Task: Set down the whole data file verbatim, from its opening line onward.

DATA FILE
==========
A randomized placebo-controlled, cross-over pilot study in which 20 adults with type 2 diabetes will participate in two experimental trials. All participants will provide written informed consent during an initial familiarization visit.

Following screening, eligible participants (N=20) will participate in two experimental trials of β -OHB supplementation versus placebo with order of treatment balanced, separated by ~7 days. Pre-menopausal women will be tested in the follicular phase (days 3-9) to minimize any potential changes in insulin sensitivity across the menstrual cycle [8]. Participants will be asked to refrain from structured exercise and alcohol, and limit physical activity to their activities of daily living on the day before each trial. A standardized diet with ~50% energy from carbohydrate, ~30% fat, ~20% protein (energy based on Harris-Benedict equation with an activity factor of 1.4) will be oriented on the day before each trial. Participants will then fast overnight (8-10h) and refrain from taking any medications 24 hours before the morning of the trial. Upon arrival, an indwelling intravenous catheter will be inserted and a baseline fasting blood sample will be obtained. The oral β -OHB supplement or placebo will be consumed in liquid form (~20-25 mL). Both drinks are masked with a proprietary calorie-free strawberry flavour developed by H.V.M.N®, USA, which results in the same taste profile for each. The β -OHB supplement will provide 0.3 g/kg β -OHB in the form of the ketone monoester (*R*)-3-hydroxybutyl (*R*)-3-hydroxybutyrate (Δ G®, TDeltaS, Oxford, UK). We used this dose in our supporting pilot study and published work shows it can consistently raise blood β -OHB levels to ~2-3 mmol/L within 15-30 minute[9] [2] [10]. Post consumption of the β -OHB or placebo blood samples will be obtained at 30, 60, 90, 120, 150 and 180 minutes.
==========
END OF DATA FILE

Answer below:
A randomized placebo-controlled, cross-over pilot study in which 20 adults with type 2 diabetes will participate in two experimental trials. All participants will provide written informed consent during an initial familiarization visit.

Following screening, eligible participants (N=20) will participate in two experimental trials of β -OHB supplementation versus placebo with order of treatment balanced, separated by ~7 days. Pre-menopausal women will be tested in the follicular phase (days 3-9) to minimize any potential changes in insulin sensitivity across the menstrual cycle [8]. Participants will be asked to refrain from structured exercise and alcohol, and limit physical activity to their activities of daily living on the day before each trial. A standardized diet with ~50% energy from carbohydrate, ~30% fat, ~20% protein (energy based on Harris-Benedict equation with an activity factor of 1.4) will be oriented on the day before each trial. Participants will then fast overnight (8-10h) and refrain from taking any medications 24 hours before the morning of the trial. Upon arrival, an indwelling intravenous catheter will be inserted and a baseline fasting blood sample will be obtained. The oral β -OHB supplement or placebo will be consumed in liquid form (~20-25 mL). Both drinks are masked with a proprietary calorie-free strawberry flavour developed by H.V.M.N®, USA, which results in the same taste profile for each. The β -OHB supplement will provide 0.3 g/kg β -OHB in the form of the ketone monoester (*R*)-3-hydroxybutyl (*R*)-3-hydroxybutyrate (Δ G®, TDeltaS, Oxford, UK). We used this dose in our supporting pilot study and published work shows it can consistently raise blood β -OHB levels to ~2-3 mmol/L within 15-30 minute[9] [2] [10]. Post consumption of the β -OHB or placebo blood samples will be obtained at 30, 60, 90, 120, 150 and 180 minutes.